The Iceberg is a high density housing project in Denmark inspired by the aesthetic of floating icebergs. The project and its unique design was put together by the collaborative efforts 4 international firms, CEBRA and JDS both based in Denmark, Amsterdam based SeARCH and the French Louis Paillard Architects.

Situated on the Aarhus harbour in Denmark, the multi-storey development covers 21 500 sqm with the highest point peaking at 8 stories. It was completed in 2013, over a construction period of about 5 years and at a build cost of € 32 600 000 ( N 7.2 billion). Its both a practical development as well as an iconic landmark for Denmark’s second largest city.

Here’s a description of the project culled from the Cebra website, (there’s also a video walkthrough from them at the end of this feature, so look forward to that)

The Iceberg is located at a prime location on the outmost harbour front in Aarhus’ new quarter Aarhus Ø (Aarhus East) and consists of 208 apartments. The Iceberg will contribute to transform the former container port of Aarhus into a vibrant new neighbourhood that on completion will be home to 7,000 inhabitants and provide 12,000 workplaces.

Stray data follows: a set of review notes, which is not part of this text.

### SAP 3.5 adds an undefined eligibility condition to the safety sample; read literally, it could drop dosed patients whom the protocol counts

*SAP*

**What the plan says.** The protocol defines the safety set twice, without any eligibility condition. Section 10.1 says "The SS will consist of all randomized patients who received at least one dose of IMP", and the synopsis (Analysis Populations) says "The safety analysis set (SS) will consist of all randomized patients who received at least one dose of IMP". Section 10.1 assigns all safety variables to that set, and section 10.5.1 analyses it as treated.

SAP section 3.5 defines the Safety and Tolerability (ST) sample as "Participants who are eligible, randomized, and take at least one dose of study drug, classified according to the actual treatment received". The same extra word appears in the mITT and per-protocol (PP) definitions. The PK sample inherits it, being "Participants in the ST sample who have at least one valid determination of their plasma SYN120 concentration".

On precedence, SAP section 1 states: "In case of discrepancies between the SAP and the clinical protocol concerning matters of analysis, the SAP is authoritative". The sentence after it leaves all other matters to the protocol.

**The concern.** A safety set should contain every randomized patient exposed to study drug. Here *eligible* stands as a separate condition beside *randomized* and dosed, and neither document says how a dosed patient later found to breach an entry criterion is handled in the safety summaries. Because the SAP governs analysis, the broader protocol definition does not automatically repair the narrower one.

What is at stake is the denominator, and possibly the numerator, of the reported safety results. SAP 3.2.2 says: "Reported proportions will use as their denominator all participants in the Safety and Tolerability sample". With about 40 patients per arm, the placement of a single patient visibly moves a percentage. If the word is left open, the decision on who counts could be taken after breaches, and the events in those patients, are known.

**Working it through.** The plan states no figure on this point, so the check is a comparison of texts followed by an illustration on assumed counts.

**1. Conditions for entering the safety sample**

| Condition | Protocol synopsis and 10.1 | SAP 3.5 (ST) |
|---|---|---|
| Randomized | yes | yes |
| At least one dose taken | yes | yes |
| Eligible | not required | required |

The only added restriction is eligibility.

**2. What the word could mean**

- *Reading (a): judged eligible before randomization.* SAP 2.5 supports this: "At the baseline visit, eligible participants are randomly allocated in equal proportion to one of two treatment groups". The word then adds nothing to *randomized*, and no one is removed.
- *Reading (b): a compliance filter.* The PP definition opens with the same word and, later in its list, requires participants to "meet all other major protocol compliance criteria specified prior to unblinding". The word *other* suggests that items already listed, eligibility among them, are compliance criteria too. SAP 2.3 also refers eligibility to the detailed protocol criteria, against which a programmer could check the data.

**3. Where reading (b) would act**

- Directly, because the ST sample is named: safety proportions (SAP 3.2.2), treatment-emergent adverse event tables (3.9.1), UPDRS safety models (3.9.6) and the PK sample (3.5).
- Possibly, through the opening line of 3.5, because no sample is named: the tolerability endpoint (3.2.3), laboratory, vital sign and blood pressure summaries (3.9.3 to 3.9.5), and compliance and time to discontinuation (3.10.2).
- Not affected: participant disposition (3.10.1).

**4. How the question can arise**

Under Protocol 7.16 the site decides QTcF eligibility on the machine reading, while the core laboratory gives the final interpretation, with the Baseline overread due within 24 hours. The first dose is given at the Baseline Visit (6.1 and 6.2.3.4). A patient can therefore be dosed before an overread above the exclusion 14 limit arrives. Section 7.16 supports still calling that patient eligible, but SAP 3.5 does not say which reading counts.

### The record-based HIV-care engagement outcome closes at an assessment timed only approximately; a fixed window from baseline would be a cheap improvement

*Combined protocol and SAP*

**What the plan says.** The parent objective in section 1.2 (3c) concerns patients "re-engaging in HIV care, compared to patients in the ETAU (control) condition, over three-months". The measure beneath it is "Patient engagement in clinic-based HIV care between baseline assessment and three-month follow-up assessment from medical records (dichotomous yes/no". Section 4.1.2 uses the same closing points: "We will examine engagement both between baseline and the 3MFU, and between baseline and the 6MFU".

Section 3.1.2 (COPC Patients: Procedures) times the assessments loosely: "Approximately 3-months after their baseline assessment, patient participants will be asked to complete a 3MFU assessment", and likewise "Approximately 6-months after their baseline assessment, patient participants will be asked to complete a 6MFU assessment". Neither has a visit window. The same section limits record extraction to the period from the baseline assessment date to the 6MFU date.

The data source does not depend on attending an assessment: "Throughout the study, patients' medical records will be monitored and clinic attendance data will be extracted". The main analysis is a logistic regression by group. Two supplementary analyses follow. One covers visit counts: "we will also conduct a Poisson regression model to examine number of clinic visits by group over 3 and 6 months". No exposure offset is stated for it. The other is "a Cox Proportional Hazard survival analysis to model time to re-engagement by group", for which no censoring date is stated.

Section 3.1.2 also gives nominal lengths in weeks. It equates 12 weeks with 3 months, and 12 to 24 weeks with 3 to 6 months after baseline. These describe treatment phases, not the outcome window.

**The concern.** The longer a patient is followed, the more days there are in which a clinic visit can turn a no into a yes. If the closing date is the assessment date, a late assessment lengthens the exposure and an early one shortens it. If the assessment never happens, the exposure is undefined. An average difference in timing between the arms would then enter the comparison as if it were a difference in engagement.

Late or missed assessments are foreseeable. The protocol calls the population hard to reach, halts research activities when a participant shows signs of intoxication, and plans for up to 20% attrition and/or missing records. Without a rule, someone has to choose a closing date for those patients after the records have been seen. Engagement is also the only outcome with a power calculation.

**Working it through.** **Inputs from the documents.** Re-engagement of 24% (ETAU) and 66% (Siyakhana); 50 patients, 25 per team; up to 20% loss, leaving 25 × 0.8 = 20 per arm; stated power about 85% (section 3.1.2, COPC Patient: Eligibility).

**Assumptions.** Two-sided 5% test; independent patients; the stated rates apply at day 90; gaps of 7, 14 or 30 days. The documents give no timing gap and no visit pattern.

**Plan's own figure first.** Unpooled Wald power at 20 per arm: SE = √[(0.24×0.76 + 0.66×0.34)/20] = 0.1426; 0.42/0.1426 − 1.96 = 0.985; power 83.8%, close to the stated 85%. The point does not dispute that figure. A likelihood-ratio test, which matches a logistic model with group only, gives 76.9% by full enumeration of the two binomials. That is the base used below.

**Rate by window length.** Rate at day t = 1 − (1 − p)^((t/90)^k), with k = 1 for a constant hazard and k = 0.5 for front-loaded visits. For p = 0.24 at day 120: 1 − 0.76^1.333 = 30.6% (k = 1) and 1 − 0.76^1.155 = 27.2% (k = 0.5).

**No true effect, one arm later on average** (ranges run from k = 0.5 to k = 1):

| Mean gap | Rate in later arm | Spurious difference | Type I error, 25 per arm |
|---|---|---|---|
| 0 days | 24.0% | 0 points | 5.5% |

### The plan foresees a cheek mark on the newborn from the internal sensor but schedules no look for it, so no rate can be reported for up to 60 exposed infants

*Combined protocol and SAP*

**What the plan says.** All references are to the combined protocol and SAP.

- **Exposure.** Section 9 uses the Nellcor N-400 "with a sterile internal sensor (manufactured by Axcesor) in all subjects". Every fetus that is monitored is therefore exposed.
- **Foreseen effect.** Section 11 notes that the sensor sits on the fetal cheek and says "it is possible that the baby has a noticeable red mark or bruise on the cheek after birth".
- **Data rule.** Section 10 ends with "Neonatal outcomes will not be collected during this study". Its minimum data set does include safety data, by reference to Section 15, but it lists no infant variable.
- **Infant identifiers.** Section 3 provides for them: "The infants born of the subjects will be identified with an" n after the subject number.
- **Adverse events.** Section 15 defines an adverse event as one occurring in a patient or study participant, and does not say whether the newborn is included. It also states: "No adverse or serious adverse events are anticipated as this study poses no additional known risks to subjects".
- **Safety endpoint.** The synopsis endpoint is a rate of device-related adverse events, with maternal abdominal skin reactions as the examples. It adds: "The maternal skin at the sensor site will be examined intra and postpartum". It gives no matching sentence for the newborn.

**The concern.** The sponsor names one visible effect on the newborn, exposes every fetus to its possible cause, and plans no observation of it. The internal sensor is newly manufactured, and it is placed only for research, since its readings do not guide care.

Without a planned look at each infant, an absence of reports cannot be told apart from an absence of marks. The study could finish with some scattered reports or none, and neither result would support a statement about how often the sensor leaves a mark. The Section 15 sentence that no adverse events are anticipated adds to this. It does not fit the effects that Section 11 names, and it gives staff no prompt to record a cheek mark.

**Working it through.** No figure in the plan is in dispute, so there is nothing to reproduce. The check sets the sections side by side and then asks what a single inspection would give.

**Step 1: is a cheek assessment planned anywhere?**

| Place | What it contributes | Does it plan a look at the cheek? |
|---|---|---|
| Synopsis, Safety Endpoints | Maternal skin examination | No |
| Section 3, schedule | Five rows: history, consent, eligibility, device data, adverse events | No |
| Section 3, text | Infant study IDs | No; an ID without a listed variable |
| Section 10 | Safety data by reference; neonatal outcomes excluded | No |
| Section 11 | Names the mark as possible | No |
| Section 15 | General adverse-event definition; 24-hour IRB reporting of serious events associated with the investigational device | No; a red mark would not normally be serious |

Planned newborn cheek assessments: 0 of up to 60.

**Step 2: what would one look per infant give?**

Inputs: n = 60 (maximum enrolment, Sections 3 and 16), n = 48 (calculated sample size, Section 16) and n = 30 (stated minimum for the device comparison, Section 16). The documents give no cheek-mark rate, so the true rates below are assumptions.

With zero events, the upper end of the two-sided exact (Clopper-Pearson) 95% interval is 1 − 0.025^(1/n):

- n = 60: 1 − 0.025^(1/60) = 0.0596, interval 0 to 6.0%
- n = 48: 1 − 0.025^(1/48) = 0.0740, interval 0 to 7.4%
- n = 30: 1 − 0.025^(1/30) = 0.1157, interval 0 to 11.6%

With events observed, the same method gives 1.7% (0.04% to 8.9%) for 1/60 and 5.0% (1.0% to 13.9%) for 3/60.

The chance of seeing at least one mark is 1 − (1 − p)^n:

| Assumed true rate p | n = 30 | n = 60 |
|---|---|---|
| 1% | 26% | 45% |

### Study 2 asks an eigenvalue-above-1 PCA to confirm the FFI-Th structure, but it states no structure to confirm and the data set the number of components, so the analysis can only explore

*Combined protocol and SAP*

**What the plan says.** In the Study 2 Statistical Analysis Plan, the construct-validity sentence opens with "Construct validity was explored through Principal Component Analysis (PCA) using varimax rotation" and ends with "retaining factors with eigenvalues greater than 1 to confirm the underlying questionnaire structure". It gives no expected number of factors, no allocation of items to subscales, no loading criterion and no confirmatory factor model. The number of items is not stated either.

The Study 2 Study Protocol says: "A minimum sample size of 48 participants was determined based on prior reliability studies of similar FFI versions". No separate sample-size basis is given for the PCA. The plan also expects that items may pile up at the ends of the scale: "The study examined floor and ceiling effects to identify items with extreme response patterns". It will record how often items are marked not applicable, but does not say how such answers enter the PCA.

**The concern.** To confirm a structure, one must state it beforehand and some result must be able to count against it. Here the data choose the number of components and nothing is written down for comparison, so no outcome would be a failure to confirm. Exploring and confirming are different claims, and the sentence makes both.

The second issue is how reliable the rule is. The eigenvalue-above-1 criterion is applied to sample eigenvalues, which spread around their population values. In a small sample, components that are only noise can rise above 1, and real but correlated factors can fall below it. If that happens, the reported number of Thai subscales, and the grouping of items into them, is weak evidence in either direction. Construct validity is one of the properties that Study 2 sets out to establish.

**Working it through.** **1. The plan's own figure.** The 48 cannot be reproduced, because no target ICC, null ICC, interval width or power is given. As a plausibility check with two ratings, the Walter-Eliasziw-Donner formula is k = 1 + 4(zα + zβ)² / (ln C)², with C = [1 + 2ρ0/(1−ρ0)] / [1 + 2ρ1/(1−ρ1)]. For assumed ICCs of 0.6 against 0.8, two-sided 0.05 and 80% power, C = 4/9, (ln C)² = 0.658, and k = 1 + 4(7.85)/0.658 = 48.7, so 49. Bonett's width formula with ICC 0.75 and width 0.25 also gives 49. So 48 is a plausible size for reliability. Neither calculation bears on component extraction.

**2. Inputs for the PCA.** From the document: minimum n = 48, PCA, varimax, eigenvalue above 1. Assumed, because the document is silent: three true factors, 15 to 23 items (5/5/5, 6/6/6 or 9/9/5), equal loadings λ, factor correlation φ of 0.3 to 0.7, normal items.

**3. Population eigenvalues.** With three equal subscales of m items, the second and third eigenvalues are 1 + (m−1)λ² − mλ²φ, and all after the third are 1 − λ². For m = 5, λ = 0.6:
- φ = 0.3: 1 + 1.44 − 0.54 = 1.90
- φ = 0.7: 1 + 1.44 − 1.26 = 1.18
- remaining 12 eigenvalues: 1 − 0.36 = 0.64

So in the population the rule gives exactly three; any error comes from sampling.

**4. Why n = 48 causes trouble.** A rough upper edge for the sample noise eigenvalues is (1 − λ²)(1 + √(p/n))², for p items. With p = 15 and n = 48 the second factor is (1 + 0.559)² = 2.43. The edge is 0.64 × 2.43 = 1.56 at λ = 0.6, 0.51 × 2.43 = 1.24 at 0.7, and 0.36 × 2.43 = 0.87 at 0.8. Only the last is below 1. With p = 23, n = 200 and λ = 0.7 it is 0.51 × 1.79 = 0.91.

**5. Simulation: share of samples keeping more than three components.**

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The Iceberg is laid out as four L-shaped wings, where the street spaces in between open towards the water. In order to obtain optimal daylight conditions and views over the bay for as many apartments as possible the building volume is cut up by jagged lines. The roofs rise and fall into peaks and valleys, which create visual passages that allow views across the individual volumes – like floating icebergs that constantly refract one’s gaze. Thus, even the apartments in the back wing can enjoy the view. By applying this simple algorithm to the design the spectacular iceberg structure emerged.

 

 

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The varying building volumes make it possible to arrange a wide range of different apartment types within the complex – from two-storey ‘town houses’ and affordable smaller apartments to exclusive penthouses in the peaks of the Iceberg. The variety of residences with different balconies, shapes and orientations as well as the combination of owner-occupied and rented flats aim at creating socially diverse urban surroundings that form a lively local community: The building complex becomes a neighbourhood instead of a mere series of housing blocks.

 

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[via archdaily]

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